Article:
TEACHING CHILDREN TO BE SAFE
As we all live through this pandemic of Covid-19, we need to be wise about our continuing need to protect ourselves and our children from exposure. We can do this by simply following the CDC Protection Guidelines when away from home:
Here are some suggestions for teaching children to wear a mask:
If you recall, last week we described several behaviors that are present in newborn infants and their mothers from the earliest of their shared experiences. For example, newborn infants and their mothers are driven to initiate and sustain face to face contact. A mothers’ request to “see the baby” is concurrent with the infants’ primary interest in gazing at faces above than anything else. It is only later that the infant’s principle interest transitions from gazing at faces to gazing at objects. With those considerations in mind, let’s take a look at several additional developmental activities that mothers and infants engage in, from the earliest of their interactions.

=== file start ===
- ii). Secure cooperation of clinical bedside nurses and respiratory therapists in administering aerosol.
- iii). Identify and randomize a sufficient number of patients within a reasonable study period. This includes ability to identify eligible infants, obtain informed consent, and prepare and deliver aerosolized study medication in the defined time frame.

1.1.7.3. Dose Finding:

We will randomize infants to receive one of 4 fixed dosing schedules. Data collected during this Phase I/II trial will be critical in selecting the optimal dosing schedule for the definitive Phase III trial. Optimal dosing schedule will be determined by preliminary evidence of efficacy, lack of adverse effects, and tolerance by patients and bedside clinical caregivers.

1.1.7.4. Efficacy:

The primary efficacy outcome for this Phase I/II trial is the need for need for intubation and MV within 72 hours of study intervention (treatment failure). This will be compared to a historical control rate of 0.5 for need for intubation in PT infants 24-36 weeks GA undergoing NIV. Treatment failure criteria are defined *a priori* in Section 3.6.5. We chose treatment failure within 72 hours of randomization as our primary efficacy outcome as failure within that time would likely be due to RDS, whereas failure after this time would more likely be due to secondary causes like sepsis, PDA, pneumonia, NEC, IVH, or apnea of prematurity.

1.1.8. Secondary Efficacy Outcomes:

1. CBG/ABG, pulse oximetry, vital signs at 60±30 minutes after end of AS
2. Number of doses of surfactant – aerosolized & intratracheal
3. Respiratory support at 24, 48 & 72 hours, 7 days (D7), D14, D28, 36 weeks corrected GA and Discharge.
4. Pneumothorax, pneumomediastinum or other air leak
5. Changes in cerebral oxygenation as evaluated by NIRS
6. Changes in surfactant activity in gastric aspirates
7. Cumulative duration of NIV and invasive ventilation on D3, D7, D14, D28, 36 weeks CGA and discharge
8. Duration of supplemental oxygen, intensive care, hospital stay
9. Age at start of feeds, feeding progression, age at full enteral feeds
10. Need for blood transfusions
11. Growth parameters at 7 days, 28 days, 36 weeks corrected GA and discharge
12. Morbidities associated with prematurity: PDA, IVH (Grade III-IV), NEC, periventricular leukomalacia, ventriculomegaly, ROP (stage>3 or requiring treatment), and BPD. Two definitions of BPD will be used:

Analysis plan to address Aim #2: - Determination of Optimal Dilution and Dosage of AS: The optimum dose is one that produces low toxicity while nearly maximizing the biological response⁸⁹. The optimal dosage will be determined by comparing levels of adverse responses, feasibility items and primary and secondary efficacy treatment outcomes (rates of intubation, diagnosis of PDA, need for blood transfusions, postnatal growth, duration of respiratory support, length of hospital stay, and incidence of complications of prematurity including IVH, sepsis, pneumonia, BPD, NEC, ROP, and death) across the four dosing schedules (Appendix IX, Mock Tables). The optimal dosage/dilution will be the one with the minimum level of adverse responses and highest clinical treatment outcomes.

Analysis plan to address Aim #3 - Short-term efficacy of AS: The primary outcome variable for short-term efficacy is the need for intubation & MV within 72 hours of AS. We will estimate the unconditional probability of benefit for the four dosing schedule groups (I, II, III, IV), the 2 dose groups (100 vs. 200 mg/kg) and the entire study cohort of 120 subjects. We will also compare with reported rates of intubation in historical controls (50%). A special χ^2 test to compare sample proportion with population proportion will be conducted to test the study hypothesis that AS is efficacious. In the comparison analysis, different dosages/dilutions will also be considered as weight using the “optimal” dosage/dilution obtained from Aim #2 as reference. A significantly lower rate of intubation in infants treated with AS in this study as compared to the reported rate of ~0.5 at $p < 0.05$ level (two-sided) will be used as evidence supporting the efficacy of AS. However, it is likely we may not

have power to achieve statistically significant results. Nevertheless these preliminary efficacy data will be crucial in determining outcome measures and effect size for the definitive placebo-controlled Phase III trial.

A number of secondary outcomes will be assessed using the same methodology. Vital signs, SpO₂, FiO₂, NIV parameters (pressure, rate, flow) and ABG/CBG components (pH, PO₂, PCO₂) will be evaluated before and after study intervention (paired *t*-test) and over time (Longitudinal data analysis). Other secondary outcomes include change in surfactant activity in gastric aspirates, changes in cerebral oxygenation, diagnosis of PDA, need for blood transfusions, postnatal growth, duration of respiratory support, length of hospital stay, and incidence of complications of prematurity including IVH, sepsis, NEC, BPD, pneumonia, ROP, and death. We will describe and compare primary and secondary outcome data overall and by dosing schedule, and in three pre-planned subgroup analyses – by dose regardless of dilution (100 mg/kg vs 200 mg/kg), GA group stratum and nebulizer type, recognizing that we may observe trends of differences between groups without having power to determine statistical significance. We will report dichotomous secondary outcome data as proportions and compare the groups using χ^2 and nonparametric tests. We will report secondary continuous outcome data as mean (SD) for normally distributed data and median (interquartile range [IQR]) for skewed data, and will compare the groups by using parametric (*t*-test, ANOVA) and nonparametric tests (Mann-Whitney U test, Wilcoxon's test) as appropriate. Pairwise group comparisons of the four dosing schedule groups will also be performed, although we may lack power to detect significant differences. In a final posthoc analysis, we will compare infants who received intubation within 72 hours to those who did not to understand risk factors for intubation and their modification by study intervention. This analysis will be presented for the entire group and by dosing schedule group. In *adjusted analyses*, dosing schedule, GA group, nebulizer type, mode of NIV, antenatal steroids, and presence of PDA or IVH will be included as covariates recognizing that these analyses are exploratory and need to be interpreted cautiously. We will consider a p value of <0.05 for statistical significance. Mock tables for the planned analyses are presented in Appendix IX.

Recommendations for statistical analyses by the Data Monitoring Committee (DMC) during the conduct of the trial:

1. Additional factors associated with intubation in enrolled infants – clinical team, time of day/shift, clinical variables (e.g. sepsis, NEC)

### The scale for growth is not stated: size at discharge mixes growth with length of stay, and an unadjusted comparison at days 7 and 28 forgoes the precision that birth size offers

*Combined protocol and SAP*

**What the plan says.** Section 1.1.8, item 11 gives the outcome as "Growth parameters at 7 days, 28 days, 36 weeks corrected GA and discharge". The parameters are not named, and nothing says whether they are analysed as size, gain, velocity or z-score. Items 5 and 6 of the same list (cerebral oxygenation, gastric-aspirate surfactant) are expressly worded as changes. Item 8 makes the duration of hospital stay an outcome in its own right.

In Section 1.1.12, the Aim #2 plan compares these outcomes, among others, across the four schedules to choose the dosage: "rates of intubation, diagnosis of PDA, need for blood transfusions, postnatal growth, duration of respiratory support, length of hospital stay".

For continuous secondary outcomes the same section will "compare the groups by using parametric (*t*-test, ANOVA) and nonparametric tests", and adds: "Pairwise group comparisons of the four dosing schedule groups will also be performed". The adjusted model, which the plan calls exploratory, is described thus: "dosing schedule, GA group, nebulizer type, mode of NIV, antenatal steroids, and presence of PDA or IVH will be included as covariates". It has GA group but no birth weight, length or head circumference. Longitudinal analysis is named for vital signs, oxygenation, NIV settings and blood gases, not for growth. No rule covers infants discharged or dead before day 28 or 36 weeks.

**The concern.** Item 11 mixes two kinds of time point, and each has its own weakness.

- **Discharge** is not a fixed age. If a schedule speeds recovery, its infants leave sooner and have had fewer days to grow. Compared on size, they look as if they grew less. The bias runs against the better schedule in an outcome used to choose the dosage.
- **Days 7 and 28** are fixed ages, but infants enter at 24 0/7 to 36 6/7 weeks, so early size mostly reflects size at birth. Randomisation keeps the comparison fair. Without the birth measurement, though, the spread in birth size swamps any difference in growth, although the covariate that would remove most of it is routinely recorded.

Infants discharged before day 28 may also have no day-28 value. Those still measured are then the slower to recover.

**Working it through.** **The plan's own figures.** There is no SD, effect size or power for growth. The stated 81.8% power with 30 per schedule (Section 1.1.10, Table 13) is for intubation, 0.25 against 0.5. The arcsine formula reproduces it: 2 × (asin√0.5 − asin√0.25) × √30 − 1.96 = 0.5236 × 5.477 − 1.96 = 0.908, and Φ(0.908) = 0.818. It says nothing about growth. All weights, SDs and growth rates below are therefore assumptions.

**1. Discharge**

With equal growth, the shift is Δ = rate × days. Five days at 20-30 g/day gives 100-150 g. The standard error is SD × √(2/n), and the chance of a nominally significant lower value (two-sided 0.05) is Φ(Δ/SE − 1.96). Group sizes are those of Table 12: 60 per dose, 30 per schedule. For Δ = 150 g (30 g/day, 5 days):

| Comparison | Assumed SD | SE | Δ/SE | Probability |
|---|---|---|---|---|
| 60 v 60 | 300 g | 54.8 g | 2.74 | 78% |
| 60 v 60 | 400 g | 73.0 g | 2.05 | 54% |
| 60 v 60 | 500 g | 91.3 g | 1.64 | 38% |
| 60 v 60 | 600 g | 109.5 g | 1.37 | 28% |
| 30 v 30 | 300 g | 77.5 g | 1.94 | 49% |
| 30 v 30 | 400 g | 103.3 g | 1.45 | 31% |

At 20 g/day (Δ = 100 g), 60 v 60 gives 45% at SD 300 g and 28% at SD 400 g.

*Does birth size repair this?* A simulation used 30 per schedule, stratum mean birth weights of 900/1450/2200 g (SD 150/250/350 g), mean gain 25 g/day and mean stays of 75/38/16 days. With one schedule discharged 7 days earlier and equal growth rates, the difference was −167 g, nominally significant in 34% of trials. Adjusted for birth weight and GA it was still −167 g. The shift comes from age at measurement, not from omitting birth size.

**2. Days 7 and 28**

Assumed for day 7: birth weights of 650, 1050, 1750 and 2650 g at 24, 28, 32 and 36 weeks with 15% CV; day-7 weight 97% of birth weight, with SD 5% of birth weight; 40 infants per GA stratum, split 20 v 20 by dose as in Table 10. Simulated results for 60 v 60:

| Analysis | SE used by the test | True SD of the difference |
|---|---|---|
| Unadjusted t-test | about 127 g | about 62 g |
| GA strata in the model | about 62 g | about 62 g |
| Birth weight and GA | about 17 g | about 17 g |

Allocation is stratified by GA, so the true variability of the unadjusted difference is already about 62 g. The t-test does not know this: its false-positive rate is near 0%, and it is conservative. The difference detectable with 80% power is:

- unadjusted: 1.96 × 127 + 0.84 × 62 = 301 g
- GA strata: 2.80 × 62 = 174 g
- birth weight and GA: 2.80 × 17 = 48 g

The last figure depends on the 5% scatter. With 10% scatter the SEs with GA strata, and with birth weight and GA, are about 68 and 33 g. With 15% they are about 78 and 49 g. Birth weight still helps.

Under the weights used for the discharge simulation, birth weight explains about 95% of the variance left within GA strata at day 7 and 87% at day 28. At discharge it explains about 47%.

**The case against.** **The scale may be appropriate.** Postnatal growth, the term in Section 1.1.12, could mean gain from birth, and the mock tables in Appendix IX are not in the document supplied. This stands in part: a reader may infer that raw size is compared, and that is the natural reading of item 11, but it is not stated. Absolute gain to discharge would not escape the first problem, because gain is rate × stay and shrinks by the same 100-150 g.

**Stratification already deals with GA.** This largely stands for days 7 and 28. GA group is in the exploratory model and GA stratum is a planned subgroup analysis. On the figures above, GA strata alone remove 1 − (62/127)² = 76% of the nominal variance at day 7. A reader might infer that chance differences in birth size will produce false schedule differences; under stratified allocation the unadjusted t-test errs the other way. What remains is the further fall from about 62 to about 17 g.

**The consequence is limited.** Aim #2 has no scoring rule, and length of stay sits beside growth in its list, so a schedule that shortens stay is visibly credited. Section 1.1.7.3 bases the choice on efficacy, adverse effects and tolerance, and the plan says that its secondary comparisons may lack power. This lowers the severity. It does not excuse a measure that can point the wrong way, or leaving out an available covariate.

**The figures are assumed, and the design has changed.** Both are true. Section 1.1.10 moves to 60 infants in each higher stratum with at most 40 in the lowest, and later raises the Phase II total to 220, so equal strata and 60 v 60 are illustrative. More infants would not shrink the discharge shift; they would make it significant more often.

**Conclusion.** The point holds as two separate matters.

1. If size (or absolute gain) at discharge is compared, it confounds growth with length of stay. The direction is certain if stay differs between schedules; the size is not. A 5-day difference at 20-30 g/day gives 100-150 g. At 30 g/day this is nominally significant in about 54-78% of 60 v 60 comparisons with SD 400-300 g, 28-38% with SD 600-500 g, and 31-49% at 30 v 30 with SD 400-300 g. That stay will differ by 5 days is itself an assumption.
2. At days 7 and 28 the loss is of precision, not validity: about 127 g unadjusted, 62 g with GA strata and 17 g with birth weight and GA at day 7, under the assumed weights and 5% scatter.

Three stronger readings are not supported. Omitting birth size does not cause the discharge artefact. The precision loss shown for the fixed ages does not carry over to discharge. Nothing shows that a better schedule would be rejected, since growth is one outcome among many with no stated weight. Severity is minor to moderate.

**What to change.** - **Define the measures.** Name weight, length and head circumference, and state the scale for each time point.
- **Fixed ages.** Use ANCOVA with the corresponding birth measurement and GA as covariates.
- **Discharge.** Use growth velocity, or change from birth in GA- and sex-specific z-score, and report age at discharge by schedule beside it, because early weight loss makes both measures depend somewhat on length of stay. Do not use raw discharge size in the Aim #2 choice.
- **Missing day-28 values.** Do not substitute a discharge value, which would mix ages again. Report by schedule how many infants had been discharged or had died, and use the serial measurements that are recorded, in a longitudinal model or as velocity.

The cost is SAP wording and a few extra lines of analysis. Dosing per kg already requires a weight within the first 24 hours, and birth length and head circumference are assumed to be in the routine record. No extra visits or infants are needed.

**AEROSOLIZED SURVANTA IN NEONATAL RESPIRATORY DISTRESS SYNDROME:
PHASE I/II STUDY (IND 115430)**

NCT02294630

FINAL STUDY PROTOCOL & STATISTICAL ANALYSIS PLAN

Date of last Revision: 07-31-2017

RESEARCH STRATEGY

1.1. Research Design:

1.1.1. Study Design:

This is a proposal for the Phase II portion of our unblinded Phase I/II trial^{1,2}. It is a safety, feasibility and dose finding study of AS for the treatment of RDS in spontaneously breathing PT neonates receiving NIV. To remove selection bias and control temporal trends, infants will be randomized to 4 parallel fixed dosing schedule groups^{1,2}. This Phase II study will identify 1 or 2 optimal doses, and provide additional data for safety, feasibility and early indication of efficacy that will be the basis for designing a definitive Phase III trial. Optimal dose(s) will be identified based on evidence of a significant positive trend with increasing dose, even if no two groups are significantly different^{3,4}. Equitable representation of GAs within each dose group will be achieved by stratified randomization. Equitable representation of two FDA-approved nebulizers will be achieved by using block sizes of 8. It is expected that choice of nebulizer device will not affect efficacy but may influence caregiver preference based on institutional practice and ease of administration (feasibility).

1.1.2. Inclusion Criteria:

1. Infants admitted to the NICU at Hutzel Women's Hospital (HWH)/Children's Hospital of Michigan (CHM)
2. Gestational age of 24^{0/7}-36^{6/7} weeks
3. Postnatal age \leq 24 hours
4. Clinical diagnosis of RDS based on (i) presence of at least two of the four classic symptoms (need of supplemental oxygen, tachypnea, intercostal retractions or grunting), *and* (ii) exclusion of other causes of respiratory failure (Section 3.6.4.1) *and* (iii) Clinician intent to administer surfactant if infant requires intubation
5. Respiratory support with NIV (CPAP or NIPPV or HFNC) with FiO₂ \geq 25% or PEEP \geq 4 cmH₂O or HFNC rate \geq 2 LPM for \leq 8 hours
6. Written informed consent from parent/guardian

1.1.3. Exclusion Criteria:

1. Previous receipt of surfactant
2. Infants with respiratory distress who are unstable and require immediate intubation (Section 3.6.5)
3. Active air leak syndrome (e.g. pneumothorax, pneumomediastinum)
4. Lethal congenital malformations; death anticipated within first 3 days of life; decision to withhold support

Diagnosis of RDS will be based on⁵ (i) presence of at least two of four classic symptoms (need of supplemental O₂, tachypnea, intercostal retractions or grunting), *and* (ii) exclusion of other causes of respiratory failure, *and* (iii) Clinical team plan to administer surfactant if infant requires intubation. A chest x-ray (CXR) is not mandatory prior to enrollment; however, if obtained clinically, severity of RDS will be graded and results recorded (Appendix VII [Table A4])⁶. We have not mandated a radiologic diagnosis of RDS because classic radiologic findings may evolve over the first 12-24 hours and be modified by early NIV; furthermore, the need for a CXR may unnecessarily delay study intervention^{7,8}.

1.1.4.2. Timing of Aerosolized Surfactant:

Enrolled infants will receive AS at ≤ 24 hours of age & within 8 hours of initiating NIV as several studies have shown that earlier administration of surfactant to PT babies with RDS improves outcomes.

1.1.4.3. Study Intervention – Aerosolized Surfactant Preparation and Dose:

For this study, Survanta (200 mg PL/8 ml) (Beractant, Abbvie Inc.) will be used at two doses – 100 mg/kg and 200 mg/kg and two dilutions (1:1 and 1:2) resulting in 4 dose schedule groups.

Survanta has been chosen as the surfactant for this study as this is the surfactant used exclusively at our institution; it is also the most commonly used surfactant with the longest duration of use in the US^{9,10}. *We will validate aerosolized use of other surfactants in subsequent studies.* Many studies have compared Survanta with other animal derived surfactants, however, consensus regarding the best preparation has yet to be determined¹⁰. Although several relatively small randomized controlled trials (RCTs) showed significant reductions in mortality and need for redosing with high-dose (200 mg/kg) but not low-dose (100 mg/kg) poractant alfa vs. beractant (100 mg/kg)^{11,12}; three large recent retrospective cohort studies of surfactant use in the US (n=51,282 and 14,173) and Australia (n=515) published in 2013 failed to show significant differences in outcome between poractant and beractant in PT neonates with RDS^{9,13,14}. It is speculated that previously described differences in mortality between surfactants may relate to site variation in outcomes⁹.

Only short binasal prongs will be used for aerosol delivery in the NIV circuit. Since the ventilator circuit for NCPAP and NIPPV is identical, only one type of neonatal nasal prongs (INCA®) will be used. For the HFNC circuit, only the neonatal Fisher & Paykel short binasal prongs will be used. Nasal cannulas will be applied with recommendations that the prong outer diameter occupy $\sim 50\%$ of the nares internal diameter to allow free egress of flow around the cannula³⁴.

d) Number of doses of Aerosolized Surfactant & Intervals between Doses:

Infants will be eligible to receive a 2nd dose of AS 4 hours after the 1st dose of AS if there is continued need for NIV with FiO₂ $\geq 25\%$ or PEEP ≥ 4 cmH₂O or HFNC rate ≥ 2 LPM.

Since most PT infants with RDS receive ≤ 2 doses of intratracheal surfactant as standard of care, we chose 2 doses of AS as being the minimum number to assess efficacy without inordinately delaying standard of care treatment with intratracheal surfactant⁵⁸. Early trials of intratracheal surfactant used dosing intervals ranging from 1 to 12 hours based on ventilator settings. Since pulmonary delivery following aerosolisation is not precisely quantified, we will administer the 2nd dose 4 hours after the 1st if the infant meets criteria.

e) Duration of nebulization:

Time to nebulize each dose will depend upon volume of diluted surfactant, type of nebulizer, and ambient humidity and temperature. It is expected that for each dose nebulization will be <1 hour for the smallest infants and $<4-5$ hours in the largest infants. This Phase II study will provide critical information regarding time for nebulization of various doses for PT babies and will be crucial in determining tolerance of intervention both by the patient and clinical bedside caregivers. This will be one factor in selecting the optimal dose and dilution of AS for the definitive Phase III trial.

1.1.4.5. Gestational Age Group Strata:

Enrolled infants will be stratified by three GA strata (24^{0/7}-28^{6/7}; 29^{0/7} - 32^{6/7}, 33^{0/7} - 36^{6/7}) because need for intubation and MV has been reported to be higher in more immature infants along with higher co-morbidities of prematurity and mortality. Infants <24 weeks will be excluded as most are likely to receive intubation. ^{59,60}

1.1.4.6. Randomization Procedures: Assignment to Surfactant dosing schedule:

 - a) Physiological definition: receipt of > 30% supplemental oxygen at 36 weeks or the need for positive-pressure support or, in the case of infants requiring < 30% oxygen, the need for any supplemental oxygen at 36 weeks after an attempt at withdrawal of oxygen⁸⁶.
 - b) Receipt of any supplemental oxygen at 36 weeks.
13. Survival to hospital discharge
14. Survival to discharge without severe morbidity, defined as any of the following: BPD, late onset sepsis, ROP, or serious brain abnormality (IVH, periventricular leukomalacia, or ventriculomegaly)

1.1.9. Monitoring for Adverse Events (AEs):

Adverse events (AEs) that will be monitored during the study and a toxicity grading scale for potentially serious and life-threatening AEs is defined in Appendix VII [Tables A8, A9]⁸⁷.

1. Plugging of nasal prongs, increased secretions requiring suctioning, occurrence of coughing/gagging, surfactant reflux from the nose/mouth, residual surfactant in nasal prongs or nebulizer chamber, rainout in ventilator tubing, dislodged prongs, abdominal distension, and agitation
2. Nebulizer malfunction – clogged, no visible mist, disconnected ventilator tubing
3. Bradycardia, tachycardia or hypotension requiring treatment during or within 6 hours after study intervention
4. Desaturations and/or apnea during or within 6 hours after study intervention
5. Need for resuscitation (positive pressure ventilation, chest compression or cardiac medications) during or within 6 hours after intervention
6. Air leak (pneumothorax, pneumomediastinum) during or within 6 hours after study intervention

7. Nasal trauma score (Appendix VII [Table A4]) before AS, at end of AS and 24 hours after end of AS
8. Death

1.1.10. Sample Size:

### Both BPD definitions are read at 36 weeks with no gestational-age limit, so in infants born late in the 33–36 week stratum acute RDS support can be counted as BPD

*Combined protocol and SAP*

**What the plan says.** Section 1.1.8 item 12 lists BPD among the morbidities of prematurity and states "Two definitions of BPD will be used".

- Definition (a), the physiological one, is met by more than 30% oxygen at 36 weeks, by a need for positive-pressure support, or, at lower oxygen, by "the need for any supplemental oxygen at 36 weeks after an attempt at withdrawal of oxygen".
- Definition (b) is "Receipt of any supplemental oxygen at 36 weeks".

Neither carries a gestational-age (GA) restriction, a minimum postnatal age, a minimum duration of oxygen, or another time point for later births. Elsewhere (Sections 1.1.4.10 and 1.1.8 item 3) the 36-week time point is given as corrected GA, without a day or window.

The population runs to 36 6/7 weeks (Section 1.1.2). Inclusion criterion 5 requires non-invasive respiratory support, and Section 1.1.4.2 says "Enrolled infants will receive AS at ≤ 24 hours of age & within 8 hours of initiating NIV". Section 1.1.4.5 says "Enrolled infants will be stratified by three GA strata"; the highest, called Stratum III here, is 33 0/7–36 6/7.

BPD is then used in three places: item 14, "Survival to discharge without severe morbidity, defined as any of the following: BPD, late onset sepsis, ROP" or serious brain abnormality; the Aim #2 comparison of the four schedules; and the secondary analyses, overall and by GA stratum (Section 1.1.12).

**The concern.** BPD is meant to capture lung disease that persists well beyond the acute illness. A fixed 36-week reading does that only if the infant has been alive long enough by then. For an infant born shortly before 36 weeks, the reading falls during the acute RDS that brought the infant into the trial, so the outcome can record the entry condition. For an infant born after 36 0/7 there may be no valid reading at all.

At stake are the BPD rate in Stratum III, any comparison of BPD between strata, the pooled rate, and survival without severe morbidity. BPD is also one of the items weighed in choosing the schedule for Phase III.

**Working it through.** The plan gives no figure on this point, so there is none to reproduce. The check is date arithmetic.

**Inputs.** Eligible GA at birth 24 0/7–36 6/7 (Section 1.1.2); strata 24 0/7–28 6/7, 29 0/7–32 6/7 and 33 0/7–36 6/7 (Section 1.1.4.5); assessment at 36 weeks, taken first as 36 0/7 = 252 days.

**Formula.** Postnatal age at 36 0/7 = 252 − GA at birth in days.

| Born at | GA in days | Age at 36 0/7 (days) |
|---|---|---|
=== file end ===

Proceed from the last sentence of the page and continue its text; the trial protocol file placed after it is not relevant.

Prior to 4-7 months of age, the infant is the primary initiator of face to face contact. If you doubt that, simply try to get an infant to gaze at you if he does not want to. However, although the baby is the primary initiator of face to face contact, the adult can prolong it by responding to and encouraging the lengthening of mutual gaze. After 4-7 months of age, the child and the adult can both initiate and sustain interactions. This is an important development because it is at the 4-7 month mark when the infant’s primary interest shifts from faces to objects. This shift is generally observed as soon as the child develops independent reach and grasp. So, once the child is interested more in “things” than “faces” adults are encouraged to facilitate mutual interest in objects that are familiar to the child and which will likely become part of his future play activities and routines.
In addition, if we carefully study the content and manner of how mothers speak to their children, we will find several interesting characteristics. The first to note is that a mother’s vocalizations with her baby consist primarily of 3-5 words, spoken in a very even cadence and characterized by a wide inflectional pattern.